The Sunday beforeMasters Sunday is not about quotes, Golf Channel analysis, or"what-did-you-hit-into-13?" locker-room conversation. It's a chance tobreathe. A reporter from The Augusta Chronicle ran after Tiger and asked ifthis year marked the first time he had played on the Sunday before. Yes, Tigersaid. What did he like about it? "The peace and quiet," Tiger replied.What more needs to be said?
The Chroniclepublishes its massive Masters preview section on the Sunday before MastersSunday, with hundreds and hundreds of column inches devoted this year to Tiger;to Billy Payne, the new Augusta National chairman; to Mickelson, the defendingchampion; to Howell and Vaughn Taylor, Augusta homeboys--and on and on it goes.Breakfast can turn easily into lunch by the time you're done turning thosepages.
A lady wasselling the Chronicle on Washington Road on Sunday, but there were no RichmondCounty sheriffs patrolling the famous boulevard that fronts the National.Within the gates, things were mellow too. The gleaming, unadorned white golfbag of one Severiano Ballesteros, 50 and playing this year, stood on thesidewalk outside the bag room for half an hour, protected only by the fourletters on its side, seve. Who would touch Seve's bag? Nobody who was there onSunday.
Dean Wilson, aMasters rookie, shopped in the pro shop. Rory Sabbatini sat on a wood slab of abench beside the practice putting green and enjoyed a smoke. The club caddies,and there were scores of them on the course, worked their loops with greensatchels against their chests, the sacks filled with green divot mix.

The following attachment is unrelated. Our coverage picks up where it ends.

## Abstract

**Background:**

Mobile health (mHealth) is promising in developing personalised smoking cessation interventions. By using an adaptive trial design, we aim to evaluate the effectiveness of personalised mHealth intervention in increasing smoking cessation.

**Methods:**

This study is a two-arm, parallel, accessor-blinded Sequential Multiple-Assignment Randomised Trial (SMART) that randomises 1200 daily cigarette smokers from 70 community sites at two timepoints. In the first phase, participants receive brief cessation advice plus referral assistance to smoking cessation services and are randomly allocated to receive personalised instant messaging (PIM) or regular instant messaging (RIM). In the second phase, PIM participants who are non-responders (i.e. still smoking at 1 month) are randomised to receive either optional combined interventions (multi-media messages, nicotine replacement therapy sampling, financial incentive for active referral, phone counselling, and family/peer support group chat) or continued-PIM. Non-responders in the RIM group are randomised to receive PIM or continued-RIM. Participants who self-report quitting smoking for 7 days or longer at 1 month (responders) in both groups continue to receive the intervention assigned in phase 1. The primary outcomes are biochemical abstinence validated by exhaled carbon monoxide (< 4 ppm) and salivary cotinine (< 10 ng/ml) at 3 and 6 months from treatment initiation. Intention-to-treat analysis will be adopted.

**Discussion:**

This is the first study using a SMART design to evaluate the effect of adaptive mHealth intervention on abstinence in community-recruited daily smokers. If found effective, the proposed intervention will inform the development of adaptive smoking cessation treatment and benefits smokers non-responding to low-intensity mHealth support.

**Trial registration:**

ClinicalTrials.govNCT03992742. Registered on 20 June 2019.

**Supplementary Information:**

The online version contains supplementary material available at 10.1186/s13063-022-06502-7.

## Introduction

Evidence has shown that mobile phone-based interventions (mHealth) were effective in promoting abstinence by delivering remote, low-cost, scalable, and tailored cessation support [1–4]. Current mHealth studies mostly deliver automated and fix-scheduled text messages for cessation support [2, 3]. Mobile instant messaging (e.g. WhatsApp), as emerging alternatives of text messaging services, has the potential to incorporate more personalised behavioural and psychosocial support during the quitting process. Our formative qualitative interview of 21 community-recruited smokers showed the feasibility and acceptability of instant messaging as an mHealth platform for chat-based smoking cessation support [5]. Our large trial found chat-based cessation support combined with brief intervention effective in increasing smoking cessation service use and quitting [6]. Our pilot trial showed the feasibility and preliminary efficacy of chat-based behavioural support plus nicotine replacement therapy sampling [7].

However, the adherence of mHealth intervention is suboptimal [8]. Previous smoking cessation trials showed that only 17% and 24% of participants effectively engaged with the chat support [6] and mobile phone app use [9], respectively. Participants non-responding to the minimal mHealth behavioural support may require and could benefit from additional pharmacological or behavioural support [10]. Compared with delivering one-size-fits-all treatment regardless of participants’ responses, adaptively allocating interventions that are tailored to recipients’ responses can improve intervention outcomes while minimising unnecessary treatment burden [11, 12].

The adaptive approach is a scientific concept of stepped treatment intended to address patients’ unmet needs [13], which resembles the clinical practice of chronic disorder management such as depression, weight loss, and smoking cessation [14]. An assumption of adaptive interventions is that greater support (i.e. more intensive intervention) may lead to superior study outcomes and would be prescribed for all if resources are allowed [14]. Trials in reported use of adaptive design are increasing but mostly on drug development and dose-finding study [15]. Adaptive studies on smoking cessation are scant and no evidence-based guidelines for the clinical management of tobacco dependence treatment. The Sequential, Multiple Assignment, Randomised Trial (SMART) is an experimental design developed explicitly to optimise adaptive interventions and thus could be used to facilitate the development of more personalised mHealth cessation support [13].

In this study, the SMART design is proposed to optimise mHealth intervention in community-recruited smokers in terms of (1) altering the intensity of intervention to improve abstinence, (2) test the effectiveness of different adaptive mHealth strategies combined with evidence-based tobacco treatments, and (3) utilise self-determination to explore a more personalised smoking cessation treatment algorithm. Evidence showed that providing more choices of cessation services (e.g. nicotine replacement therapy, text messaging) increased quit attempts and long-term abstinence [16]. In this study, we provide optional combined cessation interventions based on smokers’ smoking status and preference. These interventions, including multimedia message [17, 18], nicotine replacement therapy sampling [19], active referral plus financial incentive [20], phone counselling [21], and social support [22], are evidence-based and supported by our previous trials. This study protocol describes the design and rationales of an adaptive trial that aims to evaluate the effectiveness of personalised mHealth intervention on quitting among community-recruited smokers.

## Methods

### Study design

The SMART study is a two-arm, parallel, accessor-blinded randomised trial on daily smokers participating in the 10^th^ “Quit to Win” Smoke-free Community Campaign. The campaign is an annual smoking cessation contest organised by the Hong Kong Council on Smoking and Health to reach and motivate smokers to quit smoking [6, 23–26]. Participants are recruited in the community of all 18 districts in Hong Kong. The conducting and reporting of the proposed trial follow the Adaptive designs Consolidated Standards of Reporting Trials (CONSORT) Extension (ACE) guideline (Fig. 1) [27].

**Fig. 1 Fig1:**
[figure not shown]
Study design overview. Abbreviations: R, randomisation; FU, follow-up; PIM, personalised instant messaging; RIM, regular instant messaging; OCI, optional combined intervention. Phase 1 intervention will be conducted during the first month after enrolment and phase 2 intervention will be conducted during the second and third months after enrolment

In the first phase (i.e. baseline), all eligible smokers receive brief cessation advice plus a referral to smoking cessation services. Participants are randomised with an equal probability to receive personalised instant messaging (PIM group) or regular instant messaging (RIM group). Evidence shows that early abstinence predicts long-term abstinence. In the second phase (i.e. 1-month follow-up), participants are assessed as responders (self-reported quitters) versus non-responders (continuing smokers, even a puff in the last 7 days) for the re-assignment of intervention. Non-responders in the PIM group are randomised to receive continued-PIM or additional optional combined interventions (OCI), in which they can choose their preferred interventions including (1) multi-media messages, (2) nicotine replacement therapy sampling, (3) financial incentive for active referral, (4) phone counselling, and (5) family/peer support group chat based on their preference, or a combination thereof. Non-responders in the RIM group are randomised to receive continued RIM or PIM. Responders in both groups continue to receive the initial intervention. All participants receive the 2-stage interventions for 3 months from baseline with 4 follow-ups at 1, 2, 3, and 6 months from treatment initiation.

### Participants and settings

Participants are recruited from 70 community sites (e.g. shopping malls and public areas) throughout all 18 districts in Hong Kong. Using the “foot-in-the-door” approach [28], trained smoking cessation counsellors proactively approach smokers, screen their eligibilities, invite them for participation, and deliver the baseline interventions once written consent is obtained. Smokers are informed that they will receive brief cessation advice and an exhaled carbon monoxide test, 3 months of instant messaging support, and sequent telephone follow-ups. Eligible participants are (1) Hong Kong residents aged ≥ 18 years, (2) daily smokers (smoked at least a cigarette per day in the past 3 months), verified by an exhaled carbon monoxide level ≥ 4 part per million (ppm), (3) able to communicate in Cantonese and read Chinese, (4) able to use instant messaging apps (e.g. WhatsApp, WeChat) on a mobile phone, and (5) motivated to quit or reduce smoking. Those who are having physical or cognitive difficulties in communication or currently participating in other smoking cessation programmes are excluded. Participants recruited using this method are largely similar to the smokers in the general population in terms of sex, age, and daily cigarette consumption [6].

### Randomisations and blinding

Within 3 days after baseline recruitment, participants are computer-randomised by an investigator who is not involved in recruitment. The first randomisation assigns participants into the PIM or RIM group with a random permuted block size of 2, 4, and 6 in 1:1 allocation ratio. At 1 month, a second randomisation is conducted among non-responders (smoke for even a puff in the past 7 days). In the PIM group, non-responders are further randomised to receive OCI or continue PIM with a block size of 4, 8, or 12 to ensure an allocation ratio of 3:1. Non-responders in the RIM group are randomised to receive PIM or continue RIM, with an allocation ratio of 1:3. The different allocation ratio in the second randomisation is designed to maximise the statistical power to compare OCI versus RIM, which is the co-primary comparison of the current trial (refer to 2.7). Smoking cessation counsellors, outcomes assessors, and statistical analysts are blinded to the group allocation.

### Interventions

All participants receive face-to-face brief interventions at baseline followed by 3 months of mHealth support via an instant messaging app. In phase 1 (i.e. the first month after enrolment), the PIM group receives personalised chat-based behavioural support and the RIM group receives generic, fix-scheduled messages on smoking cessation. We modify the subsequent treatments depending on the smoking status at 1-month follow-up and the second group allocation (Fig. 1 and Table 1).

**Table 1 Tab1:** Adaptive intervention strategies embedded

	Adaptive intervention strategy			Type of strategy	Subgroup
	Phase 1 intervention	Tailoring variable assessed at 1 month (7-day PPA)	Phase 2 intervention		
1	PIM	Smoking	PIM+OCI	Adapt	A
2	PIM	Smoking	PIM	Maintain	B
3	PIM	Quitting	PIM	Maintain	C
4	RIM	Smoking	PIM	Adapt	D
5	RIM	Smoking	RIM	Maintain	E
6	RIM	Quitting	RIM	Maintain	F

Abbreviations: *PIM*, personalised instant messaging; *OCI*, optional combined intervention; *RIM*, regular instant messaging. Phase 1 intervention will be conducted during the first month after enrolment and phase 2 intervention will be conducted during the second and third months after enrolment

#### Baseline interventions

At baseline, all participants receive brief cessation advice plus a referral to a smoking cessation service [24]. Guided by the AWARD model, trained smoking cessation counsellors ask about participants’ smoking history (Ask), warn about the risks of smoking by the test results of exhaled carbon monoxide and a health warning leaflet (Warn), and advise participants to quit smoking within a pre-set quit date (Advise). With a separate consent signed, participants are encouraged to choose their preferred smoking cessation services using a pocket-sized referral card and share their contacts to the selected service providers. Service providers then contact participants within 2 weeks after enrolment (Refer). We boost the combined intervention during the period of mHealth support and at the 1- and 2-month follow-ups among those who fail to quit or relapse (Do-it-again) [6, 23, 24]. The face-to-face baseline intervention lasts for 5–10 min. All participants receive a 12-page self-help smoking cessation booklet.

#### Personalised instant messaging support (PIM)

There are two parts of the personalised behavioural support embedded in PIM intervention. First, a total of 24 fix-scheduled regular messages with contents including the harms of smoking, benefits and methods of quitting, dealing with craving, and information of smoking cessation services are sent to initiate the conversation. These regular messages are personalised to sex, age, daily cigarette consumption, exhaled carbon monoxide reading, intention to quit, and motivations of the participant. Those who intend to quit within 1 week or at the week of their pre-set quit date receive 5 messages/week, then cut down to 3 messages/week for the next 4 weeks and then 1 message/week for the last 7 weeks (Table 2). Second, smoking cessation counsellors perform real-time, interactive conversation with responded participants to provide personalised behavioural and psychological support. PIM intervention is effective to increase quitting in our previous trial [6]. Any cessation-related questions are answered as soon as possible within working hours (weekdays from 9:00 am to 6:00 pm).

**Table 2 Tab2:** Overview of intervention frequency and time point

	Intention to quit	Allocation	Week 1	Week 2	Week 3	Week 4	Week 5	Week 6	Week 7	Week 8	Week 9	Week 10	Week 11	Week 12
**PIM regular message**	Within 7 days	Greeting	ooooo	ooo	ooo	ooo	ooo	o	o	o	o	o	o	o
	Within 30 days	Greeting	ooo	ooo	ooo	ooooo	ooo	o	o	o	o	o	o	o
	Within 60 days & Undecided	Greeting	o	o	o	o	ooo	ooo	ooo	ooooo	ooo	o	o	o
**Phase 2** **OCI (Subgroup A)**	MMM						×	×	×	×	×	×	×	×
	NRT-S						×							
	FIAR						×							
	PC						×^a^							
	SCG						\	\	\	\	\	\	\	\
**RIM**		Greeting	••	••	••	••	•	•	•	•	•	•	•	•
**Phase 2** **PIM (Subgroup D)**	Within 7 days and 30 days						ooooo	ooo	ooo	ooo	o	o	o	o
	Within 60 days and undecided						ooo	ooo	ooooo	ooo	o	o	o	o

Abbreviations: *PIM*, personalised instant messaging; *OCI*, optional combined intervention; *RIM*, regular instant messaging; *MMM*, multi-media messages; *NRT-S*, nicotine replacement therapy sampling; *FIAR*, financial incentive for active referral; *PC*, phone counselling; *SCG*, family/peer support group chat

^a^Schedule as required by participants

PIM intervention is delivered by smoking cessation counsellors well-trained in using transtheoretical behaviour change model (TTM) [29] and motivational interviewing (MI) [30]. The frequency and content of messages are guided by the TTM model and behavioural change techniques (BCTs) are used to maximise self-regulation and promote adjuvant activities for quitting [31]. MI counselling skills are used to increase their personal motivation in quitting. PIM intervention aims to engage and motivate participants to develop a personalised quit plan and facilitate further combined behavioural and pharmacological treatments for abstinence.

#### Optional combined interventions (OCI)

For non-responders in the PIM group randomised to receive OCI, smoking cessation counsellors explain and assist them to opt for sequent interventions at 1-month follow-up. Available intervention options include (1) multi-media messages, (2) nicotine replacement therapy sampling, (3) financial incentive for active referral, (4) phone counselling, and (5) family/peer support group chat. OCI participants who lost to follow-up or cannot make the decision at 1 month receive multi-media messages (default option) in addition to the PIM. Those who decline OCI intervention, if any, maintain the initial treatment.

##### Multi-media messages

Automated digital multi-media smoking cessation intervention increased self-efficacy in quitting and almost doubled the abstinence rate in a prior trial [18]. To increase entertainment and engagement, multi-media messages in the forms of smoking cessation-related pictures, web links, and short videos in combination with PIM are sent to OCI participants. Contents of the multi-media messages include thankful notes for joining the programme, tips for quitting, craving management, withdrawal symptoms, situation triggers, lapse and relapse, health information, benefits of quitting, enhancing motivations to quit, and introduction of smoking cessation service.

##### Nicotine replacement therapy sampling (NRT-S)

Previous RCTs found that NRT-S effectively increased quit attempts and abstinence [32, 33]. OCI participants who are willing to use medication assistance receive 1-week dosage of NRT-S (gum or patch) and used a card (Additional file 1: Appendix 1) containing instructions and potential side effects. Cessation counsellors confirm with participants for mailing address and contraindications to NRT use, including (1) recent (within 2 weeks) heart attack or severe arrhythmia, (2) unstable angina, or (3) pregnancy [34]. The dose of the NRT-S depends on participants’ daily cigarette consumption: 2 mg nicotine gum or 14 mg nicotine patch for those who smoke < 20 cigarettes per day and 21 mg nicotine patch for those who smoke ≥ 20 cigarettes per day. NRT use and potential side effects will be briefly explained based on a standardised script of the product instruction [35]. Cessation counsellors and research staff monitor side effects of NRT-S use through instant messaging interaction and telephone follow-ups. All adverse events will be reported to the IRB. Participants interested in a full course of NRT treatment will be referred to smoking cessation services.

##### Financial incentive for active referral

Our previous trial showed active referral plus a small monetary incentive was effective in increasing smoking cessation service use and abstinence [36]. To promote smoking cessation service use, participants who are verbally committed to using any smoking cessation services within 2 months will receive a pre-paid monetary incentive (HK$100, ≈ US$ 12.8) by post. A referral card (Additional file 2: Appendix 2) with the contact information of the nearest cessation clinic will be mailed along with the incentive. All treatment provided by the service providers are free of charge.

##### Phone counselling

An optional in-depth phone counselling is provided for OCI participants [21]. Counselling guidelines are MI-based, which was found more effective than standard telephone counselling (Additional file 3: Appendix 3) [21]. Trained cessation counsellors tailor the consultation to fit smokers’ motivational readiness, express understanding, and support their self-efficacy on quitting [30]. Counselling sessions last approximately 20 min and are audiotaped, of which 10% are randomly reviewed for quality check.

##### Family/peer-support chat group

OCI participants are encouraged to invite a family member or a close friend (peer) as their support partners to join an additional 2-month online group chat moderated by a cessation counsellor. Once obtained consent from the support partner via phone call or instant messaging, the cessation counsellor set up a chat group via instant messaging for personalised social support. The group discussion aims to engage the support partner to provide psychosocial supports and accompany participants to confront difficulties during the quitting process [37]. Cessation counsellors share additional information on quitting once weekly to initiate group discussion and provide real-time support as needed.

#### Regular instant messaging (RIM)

Small packs ofkids, in groups of six and eight, were being trained in the fine art of trashcollection. A snack-and-beverage cart, resort-course style, was piled high withthose orange crackers with the peanut butter on them, protected by plasticwrappers that even Gary Player, a 71-year-old muscle man, struggled to open. Aparade of carts, carrying hoses and members' jackets and pine needles,crisscrossed the grounds, pedal to the metal, with no fans to worry about.Robins and cardinals ruled the air, and there was no blimp.
Love, a veteranof 17 Masters, was remembering the course from the mid-'80s, when he couldcarry the fairway bunker on 18 with a wooden driver. Camilo Villegas, anotherMasters rookie, was remembering the course from a much softer day in mid-March,when he was sharing the place with Jack Nicklaus and Donald Trump and HootieJohnson.
Villegas's namewas on the giant scoreboard beside the 1st fairway, his Colombian flag amongthe 18--nice number--flying above the scoreboard. Beneath the board was alittle hut, big as a breadbasket and in the shape of a Monopoly house, waitingfor pairing sheets, its green paint so fresh you could smell the oil. Theboard, with 97 names on it, began with Robert Allenby (Australia) and StephenAmes (Canada) and concluded with Y.E. Yang (South Korea) and Fuzzy Zoeller(Floyds Knobs, Ind.). All the boxes, hundreds and hundreds of them, were empty.No green numbers, no red numbers, nothing but white space. By the end ofMasters Sunday, all that will be different. The scoreboard will be a sea ofgreen, dappled with very little red, for those who can better 288 for 72holes.
How many willbreak par? If Haney's umbrella stays in its sheath and the flags atop thescoreboard flap in the swirly April breeze and the greens get as dry as GregNorman's throat when he was gagging it away to Nick Faldo 11 years ago,probably darned few.
The Sunday beforethe real Sunday, all you could do was guess.
•Up-to-the-minute Masters scores and photos at GOLF.com